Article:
European Union

This article highlights key developments in EU competition law in 2018. In addition to European Commission (Commission) decisions, this article covers selected judgments by the EU courts that had a major impact on EU competition law enforcement.


The past year was busy for the Directorate-General for Competition’s (DG Comp) merger control units, with 414 mergers notified, making 2018 the busiest year on record since the introduction of the EU Merger Regulation (EUMR). The number of decisions to open a Phase II investigation also increased from previous years, although no investigation ended in a prohibition decision. Almost 75 per cent of all notified mergers were cleared under the simplified procedure, similar to 2017.

Gun jumping – clearer rules, but significant risks remain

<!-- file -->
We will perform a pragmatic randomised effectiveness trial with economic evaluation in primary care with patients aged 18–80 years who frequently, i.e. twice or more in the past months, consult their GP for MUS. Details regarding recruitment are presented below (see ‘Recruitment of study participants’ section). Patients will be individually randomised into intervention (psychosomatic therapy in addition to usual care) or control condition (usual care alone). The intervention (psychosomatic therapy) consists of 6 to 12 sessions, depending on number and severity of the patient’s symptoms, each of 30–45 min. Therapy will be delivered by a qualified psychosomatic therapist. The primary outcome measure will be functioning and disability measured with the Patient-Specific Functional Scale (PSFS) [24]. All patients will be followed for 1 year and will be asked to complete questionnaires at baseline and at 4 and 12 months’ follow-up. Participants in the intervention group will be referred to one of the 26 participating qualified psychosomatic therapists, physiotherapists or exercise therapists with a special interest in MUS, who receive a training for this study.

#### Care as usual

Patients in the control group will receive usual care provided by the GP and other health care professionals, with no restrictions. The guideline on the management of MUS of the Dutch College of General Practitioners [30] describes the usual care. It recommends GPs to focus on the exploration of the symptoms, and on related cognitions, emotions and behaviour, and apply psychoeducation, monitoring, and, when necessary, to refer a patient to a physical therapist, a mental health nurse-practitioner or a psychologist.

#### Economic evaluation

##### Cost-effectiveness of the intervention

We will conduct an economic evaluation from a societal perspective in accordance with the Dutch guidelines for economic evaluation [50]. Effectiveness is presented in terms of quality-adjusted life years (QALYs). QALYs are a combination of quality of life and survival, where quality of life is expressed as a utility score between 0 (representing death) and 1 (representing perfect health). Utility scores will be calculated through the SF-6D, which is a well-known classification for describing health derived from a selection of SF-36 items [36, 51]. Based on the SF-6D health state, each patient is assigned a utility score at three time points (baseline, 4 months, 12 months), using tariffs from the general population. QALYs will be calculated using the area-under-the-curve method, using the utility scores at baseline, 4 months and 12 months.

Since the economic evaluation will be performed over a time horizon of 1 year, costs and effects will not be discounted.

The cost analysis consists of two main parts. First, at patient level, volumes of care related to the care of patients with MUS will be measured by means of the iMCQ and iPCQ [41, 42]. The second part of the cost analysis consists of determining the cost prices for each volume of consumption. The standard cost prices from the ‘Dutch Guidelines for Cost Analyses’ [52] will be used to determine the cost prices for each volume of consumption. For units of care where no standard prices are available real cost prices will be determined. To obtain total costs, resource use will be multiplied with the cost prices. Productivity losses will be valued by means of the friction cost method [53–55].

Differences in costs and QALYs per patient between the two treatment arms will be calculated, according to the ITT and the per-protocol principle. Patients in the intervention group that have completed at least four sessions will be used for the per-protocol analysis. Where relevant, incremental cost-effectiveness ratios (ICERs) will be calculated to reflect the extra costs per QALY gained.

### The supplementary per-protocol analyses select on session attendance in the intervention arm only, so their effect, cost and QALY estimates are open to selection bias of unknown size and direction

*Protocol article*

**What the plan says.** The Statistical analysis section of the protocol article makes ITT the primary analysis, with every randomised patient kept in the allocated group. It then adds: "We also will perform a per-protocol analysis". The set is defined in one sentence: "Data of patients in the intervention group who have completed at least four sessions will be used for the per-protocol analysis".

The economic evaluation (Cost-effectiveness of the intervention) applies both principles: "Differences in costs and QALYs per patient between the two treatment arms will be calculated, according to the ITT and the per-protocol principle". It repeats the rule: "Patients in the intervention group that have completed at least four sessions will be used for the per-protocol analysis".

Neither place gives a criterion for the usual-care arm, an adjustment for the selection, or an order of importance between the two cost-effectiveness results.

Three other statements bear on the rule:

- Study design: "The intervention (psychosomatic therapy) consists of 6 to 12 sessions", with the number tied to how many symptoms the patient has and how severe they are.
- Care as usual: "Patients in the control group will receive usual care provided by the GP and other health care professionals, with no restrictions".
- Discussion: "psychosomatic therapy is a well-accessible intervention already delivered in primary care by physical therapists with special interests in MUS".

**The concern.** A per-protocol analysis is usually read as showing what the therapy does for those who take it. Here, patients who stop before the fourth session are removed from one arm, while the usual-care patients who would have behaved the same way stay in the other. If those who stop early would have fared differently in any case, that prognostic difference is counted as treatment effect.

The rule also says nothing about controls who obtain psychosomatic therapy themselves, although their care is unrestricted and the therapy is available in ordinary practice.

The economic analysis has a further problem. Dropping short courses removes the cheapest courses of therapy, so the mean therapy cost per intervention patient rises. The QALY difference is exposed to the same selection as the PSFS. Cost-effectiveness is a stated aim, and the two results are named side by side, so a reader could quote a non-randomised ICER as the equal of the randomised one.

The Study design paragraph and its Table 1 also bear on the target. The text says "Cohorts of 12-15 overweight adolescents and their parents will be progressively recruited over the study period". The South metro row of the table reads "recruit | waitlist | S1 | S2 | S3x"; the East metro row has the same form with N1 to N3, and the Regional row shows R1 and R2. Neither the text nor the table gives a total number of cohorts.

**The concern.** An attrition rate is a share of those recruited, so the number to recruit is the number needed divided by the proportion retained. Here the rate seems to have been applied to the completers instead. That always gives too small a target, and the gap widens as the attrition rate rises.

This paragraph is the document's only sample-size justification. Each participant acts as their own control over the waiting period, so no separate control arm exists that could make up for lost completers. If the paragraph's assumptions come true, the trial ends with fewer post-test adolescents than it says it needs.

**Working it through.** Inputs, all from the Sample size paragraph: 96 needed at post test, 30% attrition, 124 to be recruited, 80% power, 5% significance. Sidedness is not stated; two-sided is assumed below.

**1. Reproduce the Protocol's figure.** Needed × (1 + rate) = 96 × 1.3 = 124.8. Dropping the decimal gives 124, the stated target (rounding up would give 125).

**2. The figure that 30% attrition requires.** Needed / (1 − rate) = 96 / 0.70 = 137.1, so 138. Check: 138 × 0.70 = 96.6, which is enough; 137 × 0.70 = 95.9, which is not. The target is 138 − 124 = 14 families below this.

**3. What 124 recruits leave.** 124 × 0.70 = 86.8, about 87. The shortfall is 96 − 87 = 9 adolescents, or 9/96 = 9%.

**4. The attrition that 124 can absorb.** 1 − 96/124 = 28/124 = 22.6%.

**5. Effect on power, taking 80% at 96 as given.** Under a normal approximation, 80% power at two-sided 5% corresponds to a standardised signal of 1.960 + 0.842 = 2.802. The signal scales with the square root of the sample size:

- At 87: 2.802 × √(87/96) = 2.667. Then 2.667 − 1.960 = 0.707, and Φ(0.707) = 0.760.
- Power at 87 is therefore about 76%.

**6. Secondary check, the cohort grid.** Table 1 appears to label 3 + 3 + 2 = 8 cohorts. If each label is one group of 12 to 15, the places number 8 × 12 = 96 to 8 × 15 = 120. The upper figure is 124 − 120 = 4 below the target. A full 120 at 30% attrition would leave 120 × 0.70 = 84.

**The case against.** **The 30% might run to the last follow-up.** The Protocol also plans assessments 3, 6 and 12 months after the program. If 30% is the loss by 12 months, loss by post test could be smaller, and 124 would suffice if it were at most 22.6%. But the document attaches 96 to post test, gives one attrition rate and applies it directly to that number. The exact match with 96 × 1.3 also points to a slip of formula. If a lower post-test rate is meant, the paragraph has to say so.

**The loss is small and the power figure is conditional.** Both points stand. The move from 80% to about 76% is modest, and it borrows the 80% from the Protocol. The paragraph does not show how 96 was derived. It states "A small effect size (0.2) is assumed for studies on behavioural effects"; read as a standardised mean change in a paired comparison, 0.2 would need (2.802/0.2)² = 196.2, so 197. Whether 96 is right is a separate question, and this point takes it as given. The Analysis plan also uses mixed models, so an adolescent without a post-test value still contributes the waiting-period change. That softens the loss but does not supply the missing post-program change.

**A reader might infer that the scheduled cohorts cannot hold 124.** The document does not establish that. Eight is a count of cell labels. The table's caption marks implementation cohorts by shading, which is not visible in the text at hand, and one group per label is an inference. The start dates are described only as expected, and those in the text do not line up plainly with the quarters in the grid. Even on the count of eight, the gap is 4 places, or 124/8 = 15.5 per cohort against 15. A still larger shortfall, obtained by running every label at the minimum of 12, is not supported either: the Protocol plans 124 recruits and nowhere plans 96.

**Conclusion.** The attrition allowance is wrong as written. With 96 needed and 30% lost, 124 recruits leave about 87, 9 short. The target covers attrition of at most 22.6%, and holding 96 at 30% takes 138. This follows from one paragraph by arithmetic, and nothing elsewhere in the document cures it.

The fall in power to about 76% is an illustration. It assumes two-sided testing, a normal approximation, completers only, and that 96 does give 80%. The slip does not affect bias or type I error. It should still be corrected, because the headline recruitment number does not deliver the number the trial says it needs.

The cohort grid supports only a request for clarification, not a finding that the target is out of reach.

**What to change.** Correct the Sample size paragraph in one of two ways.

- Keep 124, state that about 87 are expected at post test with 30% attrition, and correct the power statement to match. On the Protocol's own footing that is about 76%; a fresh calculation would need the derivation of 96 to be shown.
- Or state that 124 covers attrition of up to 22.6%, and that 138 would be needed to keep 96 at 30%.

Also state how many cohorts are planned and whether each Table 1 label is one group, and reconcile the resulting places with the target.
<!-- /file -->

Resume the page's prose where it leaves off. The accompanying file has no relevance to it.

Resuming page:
While 2018 has seen a number of major EU merger control cases that are interesting in their own right (such as Essilor/Luxottica, Bayer/Monsanto, Qualcomm/NXP), probably the most important development in EU merger control concerned the procedural framework of merger review, in particular pre-closing coordination and integration planning.

In May 2018, the Court of Justice (ECJ) clarified in its much anticipated Ernst & Young judgment that the standstill obligation in article 7(1) of the EUMR, which prohibits firms from implementing a notifiable transaction prior to clearance by the Commission, will be infringed only by acts that contribute to a change of control over the target.

By way of background, in November 2013 KPMG Denmark entered into a merger agreement with its competitor, Ernst & Young. Prior to clearance of that merger by the Danish competition authority, KPMG Denmark terminated its cooperation agreement with KPMG International in accordance with the merger agreement. Although the competition authority cleared the transaction, it later held that KPMG Denmark’s termination of the agreement with KPMG International had infringed the Danish equivalent of the standstill obligation contained in the EUMR.